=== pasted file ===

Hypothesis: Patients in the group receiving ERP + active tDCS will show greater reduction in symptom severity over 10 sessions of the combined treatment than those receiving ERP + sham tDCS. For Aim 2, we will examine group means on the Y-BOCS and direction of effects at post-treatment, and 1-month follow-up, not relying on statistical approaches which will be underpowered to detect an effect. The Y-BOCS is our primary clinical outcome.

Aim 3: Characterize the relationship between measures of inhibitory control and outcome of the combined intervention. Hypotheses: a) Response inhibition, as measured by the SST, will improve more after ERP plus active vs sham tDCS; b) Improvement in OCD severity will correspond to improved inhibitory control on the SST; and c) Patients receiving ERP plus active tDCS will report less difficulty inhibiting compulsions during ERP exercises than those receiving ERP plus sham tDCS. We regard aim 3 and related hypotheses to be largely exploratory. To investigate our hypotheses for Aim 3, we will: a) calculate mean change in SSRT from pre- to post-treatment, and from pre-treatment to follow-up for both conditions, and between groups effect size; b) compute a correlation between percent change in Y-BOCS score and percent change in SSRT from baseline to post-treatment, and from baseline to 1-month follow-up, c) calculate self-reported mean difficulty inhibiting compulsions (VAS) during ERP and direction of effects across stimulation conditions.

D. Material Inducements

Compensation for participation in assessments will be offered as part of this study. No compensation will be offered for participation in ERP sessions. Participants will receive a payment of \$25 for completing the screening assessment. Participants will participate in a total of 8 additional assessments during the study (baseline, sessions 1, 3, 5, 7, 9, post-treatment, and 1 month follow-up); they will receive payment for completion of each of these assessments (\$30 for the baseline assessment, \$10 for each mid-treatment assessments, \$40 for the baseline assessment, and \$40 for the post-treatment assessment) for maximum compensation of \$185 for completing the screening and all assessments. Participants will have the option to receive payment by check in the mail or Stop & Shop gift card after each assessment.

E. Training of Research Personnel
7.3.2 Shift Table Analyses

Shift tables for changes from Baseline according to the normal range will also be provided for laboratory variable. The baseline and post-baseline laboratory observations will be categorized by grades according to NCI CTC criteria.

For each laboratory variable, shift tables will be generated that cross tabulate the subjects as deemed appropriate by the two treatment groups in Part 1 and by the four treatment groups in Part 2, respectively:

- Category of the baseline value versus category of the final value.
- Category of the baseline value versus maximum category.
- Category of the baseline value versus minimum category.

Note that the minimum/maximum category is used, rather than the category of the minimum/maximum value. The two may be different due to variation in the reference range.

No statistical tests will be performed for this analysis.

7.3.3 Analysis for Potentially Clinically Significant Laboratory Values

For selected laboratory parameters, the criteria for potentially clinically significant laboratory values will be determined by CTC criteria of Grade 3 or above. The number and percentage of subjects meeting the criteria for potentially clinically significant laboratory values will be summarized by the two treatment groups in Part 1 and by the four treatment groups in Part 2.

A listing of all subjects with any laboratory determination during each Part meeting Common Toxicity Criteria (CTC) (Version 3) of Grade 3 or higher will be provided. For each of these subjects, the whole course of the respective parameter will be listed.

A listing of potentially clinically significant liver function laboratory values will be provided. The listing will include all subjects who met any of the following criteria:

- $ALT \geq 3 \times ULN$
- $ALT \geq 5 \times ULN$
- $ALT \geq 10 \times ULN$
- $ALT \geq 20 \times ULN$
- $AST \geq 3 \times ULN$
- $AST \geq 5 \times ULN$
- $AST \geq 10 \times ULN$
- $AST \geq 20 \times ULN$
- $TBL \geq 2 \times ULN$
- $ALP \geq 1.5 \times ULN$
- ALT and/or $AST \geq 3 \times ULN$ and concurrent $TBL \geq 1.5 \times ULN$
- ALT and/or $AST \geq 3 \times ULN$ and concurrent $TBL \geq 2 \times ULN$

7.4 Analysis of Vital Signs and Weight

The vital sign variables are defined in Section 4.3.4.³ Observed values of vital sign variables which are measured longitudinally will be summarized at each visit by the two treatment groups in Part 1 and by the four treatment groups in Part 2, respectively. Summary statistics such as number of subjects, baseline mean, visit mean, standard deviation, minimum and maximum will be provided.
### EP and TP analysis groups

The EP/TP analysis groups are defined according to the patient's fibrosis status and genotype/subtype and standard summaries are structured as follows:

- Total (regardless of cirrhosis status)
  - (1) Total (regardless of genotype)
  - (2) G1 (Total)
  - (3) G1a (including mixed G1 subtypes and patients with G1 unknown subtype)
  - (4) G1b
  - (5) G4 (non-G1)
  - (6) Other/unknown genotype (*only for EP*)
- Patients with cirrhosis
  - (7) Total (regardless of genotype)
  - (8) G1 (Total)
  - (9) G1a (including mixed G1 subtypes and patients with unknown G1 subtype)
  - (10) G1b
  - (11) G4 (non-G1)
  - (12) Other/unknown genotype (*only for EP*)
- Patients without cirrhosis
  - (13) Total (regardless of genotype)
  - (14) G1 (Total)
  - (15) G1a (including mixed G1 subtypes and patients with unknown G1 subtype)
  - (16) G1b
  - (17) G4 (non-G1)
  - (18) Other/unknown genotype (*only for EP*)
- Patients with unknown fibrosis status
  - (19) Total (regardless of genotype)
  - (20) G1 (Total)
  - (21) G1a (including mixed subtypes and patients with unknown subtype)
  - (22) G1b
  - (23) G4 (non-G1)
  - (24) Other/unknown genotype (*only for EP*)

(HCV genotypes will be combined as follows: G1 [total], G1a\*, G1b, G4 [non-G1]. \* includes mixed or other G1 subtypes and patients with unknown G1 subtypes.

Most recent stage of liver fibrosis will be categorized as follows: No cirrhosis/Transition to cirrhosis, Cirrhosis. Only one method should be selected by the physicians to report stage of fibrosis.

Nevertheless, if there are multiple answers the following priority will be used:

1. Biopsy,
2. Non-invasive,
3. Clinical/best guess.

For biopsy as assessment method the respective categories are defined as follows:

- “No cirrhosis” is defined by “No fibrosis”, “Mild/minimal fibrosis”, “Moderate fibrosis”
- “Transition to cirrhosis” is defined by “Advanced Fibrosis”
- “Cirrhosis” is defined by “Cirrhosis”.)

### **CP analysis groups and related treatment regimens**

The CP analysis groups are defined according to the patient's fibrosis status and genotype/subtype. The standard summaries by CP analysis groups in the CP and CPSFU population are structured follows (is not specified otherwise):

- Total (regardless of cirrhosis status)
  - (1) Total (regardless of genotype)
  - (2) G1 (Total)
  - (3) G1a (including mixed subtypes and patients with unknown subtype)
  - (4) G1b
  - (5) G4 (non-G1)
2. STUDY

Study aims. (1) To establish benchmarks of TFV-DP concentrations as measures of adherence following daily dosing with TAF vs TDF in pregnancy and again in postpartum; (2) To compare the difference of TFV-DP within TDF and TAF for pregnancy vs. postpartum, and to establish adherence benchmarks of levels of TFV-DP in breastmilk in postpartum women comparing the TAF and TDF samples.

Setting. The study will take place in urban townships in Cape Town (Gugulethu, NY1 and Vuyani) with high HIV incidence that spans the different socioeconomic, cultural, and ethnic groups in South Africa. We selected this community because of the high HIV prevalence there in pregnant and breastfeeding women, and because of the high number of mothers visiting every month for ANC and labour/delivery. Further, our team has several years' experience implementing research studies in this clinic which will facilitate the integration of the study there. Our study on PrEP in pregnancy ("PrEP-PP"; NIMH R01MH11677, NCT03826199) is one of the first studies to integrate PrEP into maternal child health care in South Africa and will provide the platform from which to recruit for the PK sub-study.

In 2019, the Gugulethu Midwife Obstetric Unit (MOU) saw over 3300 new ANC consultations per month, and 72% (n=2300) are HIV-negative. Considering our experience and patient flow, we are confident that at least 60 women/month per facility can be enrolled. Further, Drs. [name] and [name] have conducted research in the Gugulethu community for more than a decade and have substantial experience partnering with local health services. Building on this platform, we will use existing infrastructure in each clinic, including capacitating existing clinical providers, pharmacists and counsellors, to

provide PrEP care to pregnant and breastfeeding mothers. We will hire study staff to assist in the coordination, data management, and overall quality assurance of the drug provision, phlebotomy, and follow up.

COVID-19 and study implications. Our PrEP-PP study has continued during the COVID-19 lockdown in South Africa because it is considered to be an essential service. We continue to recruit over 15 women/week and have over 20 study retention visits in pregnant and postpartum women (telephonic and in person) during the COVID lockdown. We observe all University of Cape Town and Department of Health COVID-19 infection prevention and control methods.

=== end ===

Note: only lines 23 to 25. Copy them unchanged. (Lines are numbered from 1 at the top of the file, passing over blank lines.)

- $AST \geq 5 \times ULN$
- $AST \geq 10 \times ULN$
- $AST \geq 20 \times ULN$